Nota Bene dips into Paris to compare the city’s two most hotly-anticipated hotel newcomers

Cheval Blanc Paris

We first met Christian Boyens at The Peninsula Los Angeles some 18 years ago. At that time, Nota Bene was all about the distinctively-coloured destination review books which have become iconic amongst those who discovered us back then.

It was clear from the get-go that this very engaging twenty-something-year-old German-born hotelier was a rising star. The way he dealt with a room change was exemplary.

Fast forward a few years, and Boyens became the youngest ever GM at Ritz Paris, working under the direction of highly-respected veteran hotelier, Frank Klein. They brought fresh energy to the grandest of grandes dames, owned by Mohammed Al Fayed, the ultimate boss.

So when Bernard Arnault approached Christian he realised it must be for the top position at his about-to-open Cheval Blanc. Leaving the Ritz would be a very difficult decision to make. And it took him six months to decide. Even once a decision was reached it was not an easy transition to move on from the world’s most famous hotel.

Yet, fast forward eight months, to when we stayed recently, and the distinguished M. Boyens appeared to be in his element, steering the new kid on the block with a mission to rival the finest hotels in Paris.

We’re hearing some mixed remarks about Cheval Blanc Paris.

People say it’s in the wrong location. We disagree. It is at the heart of Paris facing the Seine and Pont Neuf. Across the bridge, you have Isle de la Cité to the left and beyond Isle Saint Louis. To your right St Germain is walkable in ten minutes. Stay on the Right Bank and both Le Marais and the Louvre can easily be reached by foot.

We’ve heard claims that the hotel could as much be in Hong Kong or New York as opposed to Paris as there is little reference to the French capital when compared to the Ritz, Hotel de Crillon, Le Bristol, et al. True, but look out of the full length plate glass windows of your light-filled suite and feel the energy of the River Seine with Notre Dame to your left and the Eiffel Tower in the distant right and you’ll know where you are.

Some say that Peter Marino is more of a luxury boutique store designer than a designer of hotels. Maybe. But his attention to detail in the finishes, in the beautifully-appointed, well-considered and expertly lit bathrooms, capacious dressing areas, and superb room amenities and you will enjoy a supreme level of comfort.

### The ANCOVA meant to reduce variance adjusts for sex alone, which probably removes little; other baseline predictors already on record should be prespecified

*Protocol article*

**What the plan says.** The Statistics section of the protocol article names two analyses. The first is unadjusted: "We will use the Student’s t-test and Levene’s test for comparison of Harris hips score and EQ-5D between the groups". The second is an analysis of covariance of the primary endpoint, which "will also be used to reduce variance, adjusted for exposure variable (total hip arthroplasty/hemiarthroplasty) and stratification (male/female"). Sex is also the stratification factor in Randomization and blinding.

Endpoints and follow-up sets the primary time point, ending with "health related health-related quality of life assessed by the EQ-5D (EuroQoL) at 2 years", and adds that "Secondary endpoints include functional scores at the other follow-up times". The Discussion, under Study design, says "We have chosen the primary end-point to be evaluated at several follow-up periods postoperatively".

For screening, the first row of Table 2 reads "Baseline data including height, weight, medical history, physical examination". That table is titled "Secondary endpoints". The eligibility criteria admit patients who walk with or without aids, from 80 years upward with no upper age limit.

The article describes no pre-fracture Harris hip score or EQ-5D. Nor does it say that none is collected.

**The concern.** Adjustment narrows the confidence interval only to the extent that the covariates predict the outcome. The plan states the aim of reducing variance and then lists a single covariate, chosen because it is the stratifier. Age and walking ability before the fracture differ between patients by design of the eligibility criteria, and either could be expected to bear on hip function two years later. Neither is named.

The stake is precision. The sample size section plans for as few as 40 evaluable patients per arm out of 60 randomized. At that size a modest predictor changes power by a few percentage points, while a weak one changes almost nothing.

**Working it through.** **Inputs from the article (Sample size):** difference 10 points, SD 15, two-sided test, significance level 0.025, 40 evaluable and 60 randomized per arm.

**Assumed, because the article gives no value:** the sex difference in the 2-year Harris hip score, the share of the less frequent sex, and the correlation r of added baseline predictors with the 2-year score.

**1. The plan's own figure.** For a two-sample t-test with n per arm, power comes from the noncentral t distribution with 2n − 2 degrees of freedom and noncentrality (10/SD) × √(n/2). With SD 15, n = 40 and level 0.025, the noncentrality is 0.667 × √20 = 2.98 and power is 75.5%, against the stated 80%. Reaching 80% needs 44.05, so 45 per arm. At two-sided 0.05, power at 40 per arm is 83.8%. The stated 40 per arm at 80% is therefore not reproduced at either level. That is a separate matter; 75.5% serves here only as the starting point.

Never judge a property until you stay there at least two nights.

We loved:

** That it has the largest indoor pool in Paris and a beautifully-appointed spa.

** The rooftop restaurants with their terraces overlooking the river. Namely La Langosteria for dinner with great Italian food and ambience, and Le Tout Paris for an excellent breakfast.

** The sumptuous oversized penthouses, especially the one with the Lalland staircase and its own indoor swimming pool, which has to be the finest in Paris.

Bulgari Paris

You know you have arrived at a Bulgari hotel by the unmistakable Antonio Citterio and Patricia Viel architect-designed exterior. Step inside and Antonio Citterio’s signature style references Bulgari hotels in Milan and London.

For some, there is great comfort in knowing what to expect.

Here, another legendary hotelier, Sylvain Ercole, presides. We have known Sylvain for many years, originally at the Byblos Saint Tropez.

The piéce de resistance here is the penthouse with its magnificent lawned, country-style garden. It’s a splendid rus in urbe in the heart of Paris’s 8e, yet bucolic and relaxing, with one end capturing the finest bird’s eye view of the Eiffel Tower.

It seems quite natural to contrast the mid-20th century-influenced but essentially contemporary interiors of Bulgari Paris with Four Seasons George V Paris across the road.

It is also natural to compare its signature restaurant, Il Ristorante (Italian of course) with Cheval Blanc’s La Langosteria. The latter wins for its views and a more animated ambience.

And then the spa and indoor pool with that of Cheval Blanc. Again, the latter wins for sheer size and unique design.

It’s difficult to summarise the clientele but there are crossovers. Especially in these early days when many want to try the newest hotel offerings.

Bulgari has some lovely suites and junior suites. If you want to be at the heart of the ‘Golden Triangle’, close to the big-name luxury designer boutiques of avenue Montaigne, and within easy walking distance of the Arc de Triomphe and Eiffel Tower, it will appeal.

If you love the Bulgari Hotels brand and choose your accommodation carefully, requesting an upper floor with maximum glass and light, you might rather enjoy a stay here.
If you’re seeking unadulterated luxury in a totally different location, which feels so much like an urban resort that you hardly feel the need to leave, you will love Cheval Blanc.

However, if being in Paris is all about the quintessentially classic grande-dames with their pomp and splendour, then neither of these properties will feel right.

Of the newcomers, our vote goes to Cheval Blanc.